Feeds:
Posts
Comments

Posts Tagged ‘access’

By PETER SVENSSON, AP Technology Writer Thu May 22, 3:14 PM ET

NEW YORK – The lack of high-speed Internet access in some areas of the U.S. has been hotly debated, even as that digital divide has narrowed. But a new, wider gap is being created by technology that will make today’s broadband feel as slow as a dial-up connection.

Much like broadband enabled downloads of music, video and work files that weren’t practical over dial-up, the next generation of Internet connections will allow for vivid, lifelike video conferencing and new kinds of interactive games.

But while access to cable and phone-line broadband has spread to cover perhaps 90 percent of the U.S. in the space of a decade, next-generation Internet access looks set to create a much smaller group of “haves” and a larger group of “have nots.”

The most promising route to superfast home broadband is to extend the fiber-optic lines that already form the Internet’s backbone all the way to homes. Existing fiber-to-the-home, or FTTH, connections are already 10 times faster than vanilla broadband provided over phone or cable lines. With relatively easy upgrades, the speeds could be a hundred times faster.

In the U.S., the buildout of FTTH is under way, but it’s highly concentrated in the 17-state service area of Verizon Communications Inc., which is the only major U.S. phone company that is replacing its copper lines with fiber. Its FiOS service accounts for more than 1.8 million of the 2.9 million U.S. homes that are connected to fiber according to RVA LLC, a research firm that specializes in the field.

FTTH is also offered by some small phone companies, cooperatives and municipalities, like Chattanooga, Tenn. The other major phone companies, like AT&T Inc. and Qwest Communications International Inc., are laying FTTH in “greenfield” developments, but aren’t pulling fiber to existing homes. Some cable companies are doing the same.

Graham Finnie, chief analyst for the telecom research firm Heavy Reading, believes 13 percent of U.S. households will be connected to fiber by 2012. Since Verizon is the major builder, the vast majority of those will be in Verizon territory on the East Coast, Texas and California.

“That does beg the question: What happens to everyone else? There’s going to be a huge community of people who are not getting FTTH in the next five years,” Finnie said.

“A quarter of the U.S. is going to get one of the best networks in the world,” said Dave Burstein, editor of the DSL Prime newsletter.

The rest of the country, he said, is going to be stuck with slow DSL or cable, though the latter is due for upgrades in the next few years that will boost top speeds fivefold.

Still, it’s not entirely clear that people on fiber connections are going to have a big advantage over slowpokes on regular broadband. Today, there is not much that can be done on a fast connection that can’t be done on a standard one. Fiber is already available to a third of South Korean homes, but that hasn’t revolutionized society there, at least not yet.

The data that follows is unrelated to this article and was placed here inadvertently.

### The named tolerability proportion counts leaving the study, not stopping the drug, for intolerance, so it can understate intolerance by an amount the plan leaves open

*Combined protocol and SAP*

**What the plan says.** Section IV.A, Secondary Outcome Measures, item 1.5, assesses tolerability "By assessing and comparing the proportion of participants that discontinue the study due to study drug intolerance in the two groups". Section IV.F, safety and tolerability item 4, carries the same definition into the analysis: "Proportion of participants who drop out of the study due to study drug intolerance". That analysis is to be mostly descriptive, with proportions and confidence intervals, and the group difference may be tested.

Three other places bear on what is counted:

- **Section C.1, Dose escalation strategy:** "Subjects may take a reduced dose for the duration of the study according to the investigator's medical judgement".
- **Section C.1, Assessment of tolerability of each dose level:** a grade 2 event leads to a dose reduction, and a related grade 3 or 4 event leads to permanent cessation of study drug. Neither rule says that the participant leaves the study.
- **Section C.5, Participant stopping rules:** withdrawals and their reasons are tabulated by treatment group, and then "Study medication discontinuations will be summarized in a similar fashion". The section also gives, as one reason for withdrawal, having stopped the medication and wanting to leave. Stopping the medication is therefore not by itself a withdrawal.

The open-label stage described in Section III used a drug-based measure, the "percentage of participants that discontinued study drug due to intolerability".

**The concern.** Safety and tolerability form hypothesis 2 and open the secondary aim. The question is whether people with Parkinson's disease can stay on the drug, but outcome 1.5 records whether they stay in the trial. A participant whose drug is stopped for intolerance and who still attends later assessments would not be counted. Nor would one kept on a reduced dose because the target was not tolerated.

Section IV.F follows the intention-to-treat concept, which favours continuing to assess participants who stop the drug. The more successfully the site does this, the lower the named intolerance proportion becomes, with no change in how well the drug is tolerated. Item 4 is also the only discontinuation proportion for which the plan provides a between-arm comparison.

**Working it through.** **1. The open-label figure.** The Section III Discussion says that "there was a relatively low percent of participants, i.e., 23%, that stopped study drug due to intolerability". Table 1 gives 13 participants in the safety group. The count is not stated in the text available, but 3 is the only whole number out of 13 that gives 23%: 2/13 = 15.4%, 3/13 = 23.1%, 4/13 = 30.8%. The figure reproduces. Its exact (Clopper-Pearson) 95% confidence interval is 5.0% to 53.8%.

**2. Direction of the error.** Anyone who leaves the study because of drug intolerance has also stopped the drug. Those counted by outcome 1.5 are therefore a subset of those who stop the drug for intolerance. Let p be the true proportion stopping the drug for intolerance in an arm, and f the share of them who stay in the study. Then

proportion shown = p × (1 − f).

Increased used of video, particularly high-definition video, is seen as the future of the Internet, but most cable modems and high-end DSL are already capable of streaming HD video downloads. However, fiber connections support higher upload speeds, potentially making for better video conferencing from the home, which in turn creates opportunities for distance learning. Games also could get a jump in realism and online interactivity, Burstein said.

Not only are U.S. regions going to differ tremendously in how fast they get fiber, the differences between countries will also be huge. Apart from South Korea, Finnie cited Japan, Taiwan, Hong Kong and Sweden as other front-runners. He estimates that almost half of all Swedish households would have fiber by 2012, for instance.

“This is not a market where there’s a smooth progression across countries and regions — it’s going to be extremely variable,” said Finnie.

Considered as a whole, the U.S. will be “middling” in the international comparison, trailing the pioneers but well ahead of other developed nations like Finnie’s home country, Britain, which he estimates will have 3 to 4 percent fiber-connected homes in 2012.

The fiber buildout is going to take more time and be more patchy than the introduction of broadband because it’s so much more expensive, Finnie said. Cable modem and DSL connections are retrofits to links originally laid down to provide video and phone service, respectively. Fiber-optic lines will be the first links that are built for data to reach U.S. homes.

The costs will remain high, because getting permits for the buildout and drawing the physical lines is “a hugely physical, human-type activity,” said Joe Savage, president of the FTTH Council North America. While the cost of the equipment keeps dropping rapidly, two-thirds of the cost of connecting a home are labor, he said

Advertisements

Read Full Post »